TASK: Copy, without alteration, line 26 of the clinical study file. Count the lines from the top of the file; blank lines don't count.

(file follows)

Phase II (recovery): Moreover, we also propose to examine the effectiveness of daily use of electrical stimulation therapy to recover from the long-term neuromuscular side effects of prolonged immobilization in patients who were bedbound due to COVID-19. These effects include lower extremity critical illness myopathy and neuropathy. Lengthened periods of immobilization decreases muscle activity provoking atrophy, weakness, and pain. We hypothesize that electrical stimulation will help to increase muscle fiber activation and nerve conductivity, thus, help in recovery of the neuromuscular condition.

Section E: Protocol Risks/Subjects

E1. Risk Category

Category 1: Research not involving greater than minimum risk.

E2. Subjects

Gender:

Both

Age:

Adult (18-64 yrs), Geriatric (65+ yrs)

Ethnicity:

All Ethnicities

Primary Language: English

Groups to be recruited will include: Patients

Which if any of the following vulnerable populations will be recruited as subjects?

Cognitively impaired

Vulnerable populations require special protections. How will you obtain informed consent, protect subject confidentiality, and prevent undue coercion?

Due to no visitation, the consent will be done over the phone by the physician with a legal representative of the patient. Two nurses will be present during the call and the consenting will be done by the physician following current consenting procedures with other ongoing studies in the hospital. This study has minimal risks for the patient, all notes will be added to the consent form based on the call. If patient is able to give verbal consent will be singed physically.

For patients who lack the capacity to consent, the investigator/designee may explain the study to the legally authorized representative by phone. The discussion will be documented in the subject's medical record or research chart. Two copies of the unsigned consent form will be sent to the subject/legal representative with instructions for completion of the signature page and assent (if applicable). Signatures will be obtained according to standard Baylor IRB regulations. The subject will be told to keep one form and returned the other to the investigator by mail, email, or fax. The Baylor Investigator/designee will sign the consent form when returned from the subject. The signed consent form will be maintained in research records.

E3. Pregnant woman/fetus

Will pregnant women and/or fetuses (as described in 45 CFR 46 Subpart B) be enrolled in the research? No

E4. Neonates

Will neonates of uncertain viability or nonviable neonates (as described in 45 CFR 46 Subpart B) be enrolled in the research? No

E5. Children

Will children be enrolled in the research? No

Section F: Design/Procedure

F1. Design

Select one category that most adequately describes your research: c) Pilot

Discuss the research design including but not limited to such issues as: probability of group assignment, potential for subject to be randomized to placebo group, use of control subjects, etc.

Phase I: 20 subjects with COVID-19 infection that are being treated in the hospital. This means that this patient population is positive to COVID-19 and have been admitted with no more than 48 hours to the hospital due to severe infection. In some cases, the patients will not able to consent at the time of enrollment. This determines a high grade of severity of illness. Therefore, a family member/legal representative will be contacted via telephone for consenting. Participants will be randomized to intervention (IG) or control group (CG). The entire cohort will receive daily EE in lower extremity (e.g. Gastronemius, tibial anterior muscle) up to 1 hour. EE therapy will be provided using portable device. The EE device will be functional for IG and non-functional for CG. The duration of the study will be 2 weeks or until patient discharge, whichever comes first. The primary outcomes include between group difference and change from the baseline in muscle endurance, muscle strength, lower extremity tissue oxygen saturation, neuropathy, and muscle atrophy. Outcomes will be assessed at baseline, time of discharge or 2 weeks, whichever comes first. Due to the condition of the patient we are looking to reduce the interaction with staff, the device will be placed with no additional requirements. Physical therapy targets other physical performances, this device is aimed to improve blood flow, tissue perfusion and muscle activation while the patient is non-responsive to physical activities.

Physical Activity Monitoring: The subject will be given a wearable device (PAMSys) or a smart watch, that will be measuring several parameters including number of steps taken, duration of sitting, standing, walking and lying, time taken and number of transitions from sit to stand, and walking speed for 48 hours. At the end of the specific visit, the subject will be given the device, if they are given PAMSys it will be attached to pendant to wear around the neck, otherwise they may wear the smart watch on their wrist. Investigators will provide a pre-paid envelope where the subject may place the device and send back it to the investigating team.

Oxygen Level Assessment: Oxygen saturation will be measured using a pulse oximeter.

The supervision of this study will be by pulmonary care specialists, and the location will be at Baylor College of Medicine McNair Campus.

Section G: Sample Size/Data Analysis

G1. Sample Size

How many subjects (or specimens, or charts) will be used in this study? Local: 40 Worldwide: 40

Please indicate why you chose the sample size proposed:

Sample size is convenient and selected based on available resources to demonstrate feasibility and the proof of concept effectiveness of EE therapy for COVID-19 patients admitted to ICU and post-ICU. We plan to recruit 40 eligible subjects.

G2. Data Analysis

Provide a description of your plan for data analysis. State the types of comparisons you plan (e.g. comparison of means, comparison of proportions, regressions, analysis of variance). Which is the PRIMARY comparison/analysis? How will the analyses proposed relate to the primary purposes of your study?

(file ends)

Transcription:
F1. Design